Procuring Health in La Argentina
"The Argentinean Health System isn't really a system - its more like a non-system"
Our lecture on the Argentinean Health System was given by Pierre de Paepe (a researcher at the Tropical Medicine Institute in Argentina).
I've included some notes from his lecture below to flesh out the health aspect of our studies.
Argentinean Medical School:
Public School - better quality since it is competitive and selective in graduation
Private School - worse quality since student pays into school and graduation is guaranteed
The Three Systems of Argentine Health:
1.) Public System (For the Poor/Indigent Population)
The quality of physicians between the public and private systems are the same hoever the technology and facilities are different. Most people have jobs in the informal economy or ar immigrants to argentina.
2.) Obras Sociales (50% of the Population)
With a job in the formal sector comes mandatory social security and a health insurance package that works at certain hospitals. There are over 300 different obras sociales (from the subway workers union to the lawyers union) and the quantity of care guaranteed to a patient often depends on the wealth of their union. Most Argentineans fall into this category.
3.) Private System (For a Wealthy Minority)
The care offered in the Private System isn't necessarily better. It's more expensive and specialized. There are no waits and there's greater trust in the system, but the cost of a single visit is $80USD. A pretty steep price to pay when your Obras Sociales could cover it.
Within these three systems people are constantly shifting. During the economic crisis of the 2000s, millions of Argentineans lost their jobs (48-60% of the population was unemployed!) and with it their Obras Sociales. They went to the Public System overburdening the healthcare that could be provided. Now that Argentina has become more economically stable, things have shifted back into place; but there's always the fear that any one of these systems could get overburdened depending on the economic prospects of the country.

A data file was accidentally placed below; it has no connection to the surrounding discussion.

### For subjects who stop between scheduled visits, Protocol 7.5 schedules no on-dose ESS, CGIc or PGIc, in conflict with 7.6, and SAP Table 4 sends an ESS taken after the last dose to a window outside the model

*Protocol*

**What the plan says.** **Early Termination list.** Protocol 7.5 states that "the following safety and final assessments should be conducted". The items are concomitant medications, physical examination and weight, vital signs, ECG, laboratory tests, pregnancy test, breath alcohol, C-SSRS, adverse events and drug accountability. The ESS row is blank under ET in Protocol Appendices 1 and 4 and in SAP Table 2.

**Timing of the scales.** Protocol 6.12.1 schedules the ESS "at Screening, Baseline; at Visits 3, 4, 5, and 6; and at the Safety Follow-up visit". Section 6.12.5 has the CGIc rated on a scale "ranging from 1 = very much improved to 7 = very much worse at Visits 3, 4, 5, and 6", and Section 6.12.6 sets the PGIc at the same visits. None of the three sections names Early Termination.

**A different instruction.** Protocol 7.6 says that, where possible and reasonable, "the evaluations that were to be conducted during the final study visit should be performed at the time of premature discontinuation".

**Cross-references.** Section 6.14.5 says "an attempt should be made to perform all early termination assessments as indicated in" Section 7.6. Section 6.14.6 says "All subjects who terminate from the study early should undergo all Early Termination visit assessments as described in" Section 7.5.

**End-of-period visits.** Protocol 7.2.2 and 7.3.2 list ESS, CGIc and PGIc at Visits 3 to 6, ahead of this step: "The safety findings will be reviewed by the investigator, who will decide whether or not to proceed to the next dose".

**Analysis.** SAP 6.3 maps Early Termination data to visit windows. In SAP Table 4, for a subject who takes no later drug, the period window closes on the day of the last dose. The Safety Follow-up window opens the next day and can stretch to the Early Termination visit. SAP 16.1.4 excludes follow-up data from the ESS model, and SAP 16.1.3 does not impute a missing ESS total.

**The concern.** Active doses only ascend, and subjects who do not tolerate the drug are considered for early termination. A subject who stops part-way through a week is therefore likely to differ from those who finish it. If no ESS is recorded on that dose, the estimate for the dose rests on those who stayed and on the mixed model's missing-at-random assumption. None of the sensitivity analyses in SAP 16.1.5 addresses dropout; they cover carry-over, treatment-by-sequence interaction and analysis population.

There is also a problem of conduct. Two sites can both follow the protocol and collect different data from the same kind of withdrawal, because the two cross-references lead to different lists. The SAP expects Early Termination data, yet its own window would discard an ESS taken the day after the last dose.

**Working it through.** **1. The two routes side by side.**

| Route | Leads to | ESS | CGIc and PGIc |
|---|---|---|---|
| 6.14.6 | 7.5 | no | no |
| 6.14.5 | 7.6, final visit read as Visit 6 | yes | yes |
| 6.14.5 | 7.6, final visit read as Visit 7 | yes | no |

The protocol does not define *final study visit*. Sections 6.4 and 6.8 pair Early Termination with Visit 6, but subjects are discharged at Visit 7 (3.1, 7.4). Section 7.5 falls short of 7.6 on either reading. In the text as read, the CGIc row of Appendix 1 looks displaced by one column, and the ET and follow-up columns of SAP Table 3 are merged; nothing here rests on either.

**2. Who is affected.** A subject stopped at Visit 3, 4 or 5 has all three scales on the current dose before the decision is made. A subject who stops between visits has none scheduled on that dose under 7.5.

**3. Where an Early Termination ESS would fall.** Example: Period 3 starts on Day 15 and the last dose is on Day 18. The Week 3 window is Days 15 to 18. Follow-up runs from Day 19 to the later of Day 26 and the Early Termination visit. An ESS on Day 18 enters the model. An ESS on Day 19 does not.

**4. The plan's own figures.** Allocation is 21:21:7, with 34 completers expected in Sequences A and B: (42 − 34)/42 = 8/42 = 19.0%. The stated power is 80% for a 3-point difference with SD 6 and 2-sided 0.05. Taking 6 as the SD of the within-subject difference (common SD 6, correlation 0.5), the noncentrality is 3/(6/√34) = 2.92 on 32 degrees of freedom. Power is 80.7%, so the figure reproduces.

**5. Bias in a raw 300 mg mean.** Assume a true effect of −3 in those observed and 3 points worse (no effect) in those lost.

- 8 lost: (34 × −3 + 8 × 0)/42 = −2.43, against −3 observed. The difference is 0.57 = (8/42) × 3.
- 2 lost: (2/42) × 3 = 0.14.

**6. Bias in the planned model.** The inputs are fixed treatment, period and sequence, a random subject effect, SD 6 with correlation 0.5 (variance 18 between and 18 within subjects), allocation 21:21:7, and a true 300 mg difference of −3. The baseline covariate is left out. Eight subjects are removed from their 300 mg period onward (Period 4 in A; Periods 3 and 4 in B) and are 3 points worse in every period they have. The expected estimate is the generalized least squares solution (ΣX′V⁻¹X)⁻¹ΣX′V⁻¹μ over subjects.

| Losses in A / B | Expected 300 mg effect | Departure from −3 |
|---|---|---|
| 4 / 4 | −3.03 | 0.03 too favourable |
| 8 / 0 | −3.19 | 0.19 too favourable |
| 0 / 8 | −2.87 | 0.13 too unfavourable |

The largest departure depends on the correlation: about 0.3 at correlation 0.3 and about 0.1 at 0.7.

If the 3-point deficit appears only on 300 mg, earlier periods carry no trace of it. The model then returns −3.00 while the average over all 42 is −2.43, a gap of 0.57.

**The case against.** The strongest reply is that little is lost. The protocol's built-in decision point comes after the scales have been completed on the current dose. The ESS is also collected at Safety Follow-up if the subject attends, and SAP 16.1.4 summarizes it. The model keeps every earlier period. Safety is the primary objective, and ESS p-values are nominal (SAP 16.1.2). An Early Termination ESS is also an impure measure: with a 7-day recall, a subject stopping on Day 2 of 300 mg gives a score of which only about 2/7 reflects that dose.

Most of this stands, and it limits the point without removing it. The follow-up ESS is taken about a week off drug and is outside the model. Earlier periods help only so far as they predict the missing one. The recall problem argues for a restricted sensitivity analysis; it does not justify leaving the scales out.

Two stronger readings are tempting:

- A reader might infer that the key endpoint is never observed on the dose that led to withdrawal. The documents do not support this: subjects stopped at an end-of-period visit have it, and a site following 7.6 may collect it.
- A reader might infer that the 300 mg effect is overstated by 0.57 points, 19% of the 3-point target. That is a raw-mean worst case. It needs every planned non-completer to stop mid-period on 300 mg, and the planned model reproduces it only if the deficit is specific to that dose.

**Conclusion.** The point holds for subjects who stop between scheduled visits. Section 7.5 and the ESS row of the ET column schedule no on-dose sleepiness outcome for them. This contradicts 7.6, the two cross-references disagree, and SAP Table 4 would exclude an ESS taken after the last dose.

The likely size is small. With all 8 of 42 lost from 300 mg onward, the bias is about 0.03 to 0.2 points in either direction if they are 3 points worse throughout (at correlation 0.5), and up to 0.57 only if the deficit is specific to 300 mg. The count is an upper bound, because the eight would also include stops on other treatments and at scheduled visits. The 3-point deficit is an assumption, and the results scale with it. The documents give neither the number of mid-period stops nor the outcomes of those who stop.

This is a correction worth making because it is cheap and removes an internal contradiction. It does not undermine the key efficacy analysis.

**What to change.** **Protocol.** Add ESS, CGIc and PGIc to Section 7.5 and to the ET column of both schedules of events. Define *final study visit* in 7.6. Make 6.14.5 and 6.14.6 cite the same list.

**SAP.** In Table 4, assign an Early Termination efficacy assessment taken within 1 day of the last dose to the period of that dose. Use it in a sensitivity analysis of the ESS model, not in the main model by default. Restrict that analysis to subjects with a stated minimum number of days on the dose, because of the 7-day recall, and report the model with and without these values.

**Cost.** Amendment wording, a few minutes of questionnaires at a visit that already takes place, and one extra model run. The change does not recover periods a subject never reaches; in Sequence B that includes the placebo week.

In Argentina there is often prejudice against non-MD medical professionals and general practitioners. Just like the U.S., there is more money and prestige in becoming a specialized doctor at a Private Clinic. This forces a skewed workforce with lots of specialized professionals and few general attendants.
That means that there are 4 Doctors for every 1 Nurse!
(It really should be the opposite way around)
Government Social Programs
Asignacion Universal por Hijo: When children registered in school (240Pesos per child per month for food, transportation, clothing, etc.)
Plan NACER: Maternal and Child Health Insurance Program for Poor Pregnant Women and Children Up to 6-Years Old (Insurance Provided)
REMEDIAR Program: Essential Drugs to Population (86% of Recipients have No Coverage; 94% of Recipients are Below the Poverty Line)
- Lack of Overlap Between the 3 Systems
- No Regulation of the Private Sector
- Under-financed Public Sector
- Inequality between the Public/Private Technology and Facilities
- Excess of Specialists, Beds, and Technology in some Areas
- Lack of Primary Care Physicians and Nurses in Urban and Rural Areas
- Quality of Healthcare is often vulnerable to Unions and Provincial Claudillos
- Coverage Rate of Social Security is lower than 40 Years Ago!